Basics of Vacuum-UV Spectroscopy
VUV spectroscopy is the key tool to determine remotely the thermodynamic state and dynamics of astrophysical
plasmas. Fundamental differences exist between spectroscopic data and filtergraph imagery:
Hires VUV spectroscopy is still limited to slit spectrographs that need to step the slit in successive exposures to cover a given field of view. This leads to the unavoidable trade-off
between valuable information available in spectra and the loss of spatial and temporal simultaneity across the FOV.
Thus, spectroscopy is ideally and naturally complemented by imaging and a wise combination of spectra and images is the most powerful tool to study the solar atmosphere.
- Spectroscopy reveals details of the local plasma dynamics in the remotely sensed area, in contrast to imaging which only permits to infer unresolved apparent motions in that region.
- Spectra provide information on the line of sight component of resolved
bulk flows (via line Doppler shifts) and unresolved micro- and macro-turbulence (via line broadening).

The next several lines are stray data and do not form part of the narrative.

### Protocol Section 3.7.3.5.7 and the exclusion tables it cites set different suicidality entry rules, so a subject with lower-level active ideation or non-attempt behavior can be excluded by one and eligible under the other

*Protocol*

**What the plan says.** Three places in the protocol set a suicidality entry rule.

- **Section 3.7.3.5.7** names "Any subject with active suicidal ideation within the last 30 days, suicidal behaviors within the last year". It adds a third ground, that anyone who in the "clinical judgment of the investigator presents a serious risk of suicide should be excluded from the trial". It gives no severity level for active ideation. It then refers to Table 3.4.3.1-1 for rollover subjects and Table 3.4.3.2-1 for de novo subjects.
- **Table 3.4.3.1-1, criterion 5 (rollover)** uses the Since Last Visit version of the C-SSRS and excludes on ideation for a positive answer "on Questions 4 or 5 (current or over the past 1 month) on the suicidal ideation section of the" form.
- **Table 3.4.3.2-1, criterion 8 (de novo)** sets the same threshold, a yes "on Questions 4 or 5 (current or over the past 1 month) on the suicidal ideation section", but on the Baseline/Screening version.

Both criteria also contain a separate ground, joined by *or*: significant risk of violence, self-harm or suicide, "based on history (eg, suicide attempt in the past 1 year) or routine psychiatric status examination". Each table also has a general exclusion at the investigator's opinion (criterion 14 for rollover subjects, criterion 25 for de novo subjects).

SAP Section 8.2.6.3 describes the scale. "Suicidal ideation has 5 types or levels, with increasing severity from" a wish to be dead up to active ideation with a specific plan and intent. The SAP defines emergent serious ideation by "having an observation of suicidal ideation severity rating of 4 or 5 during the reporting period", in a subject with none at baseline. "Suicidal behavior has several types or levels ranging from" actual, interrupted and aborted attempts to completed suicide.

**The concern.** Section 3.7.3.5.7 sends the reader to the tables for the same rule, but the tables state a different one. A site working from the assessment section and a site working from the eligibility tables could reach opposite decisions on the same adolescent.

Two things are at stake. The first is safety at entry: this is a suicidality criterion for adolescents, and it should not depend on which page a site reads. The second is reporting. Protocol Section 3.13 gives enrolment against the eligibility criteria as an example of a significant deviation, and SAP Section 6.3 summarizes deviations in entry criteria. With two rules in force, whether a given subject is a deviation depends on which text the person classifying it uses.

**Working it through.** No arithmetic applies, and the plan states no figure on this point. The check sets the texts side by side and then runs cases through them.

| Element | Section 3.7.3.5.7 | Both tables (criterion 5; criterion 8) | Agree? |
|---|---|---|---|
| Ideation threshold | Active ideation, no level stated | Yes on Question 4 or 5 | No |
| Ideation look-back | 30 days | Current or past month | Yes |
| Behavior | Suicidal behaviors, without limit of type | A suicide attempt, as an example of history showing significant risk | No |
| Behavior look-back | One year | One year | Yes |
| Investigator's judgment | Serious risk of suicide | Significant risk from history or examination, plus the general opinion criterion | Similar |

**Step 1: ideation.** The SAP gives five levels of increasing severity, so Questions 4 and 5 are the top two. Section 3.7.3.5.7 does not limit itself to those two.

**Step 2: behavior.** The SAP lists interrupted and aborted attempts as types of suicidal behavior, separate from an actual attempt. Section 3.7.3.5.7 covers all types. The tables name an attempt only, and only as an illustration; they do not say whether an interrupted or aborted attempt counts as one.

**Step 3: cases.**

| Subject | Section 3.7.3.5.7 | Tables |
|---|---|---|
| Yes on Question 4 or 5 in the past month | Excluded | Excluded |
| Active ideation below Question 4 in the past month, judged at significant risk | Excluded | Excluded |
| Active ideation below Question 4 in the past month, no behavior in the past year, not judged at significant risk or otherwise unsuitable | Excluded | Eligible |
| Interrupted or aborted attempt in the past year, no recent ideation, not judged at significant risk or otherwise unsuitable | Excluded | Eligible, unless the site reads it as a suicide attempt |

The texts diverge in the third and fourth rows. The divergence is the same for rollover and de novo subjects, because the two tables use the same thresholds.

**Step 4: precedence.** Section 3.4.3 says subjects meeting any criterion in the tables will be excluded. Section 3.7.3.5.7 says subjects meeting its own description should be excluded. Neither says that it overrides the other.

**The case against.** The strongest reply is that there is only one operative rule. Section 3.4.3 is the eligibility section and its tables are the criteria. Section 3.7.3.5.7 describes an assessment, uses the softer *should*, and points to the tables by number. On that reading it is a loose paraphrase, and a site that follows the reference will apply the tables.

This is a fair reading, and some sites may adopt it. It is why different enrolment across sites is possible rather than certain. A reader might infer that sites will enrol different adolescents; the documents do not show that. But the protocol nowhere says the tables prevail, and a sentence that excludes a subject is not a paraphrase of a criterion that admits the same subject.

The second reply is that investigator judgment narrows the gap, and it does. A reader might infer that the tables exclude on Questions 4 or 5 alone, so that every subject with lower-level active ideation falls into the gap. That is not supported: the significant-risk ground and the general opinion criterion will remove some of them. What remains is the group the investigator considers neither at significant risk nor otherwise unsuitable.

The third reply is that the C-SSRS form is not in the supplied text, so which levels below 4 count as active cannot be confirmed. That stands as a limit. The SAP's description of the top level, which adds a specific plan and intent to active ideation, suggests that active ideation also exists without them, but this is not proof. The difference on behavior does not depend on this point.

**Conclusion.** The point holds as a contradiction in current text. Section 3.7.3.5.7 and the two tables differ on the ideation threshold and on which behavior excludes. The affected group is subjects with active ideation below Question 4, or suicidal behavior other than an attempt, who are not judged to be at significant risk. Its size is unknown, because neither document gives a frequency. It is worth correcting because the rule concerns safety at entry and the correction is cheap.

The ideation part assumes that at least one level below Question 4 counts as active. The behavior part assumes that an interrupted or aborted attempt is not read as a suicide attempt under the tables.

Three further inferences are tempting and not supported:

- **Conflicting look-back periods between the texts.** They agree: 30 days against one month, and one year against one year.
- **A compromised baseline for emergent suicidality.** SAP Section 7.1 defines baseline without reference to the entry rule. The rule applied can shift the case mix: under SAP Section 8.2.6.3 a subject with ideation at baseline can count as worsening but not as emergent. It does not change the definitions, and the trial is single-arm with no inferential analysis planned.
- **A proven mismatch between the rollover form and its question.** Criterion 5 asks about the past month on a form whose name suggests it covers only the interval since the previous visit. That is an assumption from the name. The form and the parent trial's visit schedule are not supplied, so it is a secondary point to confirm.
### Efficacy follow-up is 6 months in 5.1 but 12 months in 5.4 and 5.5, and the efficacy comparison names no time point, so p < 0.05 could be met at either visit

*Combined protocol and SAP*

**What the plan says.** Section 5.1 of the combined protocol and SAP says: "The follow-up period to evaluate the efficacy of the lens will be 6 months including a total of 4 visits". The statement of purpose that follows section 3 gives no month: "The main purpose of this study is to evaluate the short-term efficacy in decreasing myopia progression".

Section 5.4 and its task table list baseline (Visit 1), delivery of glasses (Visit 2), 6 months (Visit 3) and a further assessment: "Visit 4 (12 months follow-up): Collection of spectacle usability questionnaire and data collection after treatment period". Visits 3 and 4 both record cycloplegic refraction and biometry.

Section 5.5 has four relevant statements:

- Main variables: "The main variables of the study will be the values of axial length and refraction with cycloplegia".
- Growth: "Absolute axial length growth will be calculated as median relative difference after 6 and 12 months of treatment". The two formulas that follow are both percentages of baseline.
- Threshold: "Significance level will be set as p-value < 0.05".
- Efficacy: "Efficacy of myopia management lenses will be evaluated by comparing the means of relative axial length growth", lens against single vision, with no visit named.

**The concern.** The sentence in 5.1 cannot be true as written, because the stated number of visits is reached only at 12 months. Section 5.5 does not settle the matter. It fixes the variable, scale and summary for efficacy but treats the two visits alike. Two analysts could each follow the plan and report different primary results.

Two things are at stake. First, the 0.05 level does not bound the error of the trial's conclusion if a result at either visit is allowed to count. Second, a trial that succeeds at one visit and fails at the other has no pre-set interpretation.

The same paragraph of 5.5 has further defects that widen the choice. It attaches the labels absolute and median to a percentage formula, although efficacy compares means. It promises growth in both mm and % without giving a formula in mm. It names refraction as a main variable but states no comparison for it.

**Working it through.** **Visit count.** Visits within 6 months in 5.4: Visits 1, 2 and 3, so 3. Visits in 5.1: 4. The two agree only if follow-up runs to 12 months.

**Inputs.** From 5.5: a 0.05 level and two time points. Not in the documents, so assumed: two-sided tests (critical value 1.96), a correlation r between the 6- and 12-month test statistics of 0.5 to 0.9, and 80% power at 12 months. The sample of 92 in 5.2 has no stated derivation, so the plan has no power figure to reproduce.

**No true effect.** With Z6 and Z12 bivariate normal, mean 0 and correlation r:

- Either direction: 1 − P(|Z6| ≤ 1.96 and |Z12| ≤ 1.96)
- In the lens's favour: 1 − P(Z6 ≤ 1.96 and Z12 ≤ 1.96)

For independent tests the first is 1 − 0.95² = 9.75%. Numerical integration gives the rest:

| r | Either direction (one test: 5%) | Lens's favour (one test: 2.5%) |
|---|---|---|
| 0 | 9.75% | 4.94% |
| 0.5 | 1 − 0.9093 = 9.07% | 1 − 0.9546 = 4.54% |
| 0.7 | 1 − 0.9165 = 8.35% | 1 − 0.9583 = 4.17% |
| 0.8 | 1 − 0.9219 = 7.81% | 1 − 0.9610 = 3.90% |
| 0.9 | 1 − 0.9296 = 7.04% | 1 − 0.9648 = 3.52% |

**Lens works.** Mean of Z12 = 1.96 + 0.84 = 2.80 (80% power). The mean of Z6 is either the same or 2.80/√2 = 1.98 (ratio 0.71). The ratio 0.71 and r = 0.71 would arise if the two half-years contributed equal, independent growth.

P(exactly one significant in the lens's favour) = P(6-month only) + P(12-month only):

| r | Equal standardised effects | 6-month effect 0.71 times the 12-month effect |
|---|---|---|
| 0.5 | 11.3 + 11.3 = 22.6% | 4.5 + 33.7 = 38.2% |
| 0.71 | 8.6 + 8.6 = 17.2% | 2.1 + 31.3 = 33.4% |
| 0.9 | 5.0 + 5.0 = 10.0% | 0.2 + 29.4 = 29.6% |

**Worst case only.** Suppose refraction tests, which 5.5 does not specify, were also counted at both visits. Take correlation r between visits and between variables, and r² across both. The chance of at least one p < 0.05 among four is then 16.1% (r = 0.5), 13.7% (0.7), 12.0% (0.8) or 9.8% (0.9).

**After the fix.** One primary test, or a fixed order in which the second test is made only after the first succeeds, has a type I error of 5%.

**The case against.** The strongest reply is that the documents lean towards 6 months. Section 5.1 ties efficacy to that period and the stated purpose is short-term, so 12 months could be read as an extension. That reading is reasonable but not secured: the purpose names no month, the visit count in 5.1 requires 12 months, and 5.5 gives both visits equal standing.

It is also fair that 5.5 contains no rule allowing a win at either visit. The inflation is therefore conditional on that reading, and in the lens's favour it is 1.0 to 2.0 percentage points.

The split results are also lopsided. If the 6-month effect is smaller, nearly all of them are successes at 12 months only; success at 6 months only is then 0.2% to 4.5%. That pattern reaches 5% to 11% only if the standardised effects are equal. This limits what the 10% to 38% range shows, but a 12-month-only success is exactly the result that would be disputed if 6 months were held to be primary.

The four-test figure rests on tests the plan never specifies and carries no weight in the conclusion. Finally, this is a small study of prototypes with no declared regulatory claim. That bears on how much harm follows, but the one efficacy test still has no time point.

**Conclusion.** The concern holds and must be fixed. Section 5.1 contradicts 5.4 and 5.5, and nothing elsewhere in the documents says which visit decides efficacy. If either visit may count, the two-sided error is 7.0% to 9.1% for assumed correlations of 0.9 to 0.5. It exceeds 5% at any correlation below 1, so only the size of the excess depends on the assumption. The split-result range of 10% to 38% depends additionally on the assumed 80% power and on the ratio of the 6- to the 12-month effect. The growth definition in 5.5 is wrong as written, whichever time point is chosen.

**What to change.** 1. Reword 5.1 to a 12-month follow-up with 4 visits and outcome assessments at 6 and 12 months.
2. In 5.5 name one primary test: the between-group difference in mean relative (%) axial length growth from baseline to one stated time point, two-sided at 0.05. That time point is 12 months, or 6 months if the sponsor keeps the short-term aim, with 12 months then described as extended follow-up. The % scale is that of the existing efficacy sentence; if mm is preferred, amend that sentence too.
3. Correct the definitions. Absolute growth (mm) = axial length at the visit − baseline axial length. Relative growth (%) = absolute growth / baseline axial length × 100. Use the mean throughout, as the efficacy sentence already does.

It complements ideally with the information on motions on the plane of sky derived by imaging.
- The radiation of a distinguished emission line is spectrally clean and follows the strict rules of atomic physics.
As an example we show a macrospicule observed in the light of the O V line at 62.9 nm, here shown as radiance image (right) and as Doppler image (left).
The Doppler flows are scaled from +30 km/s (red) to -30 km/s (blue).
The Doppler image clearly shows that the spicule swirls like a tornado along the magnetic field, a motion that would not be so obviously detectable having only images.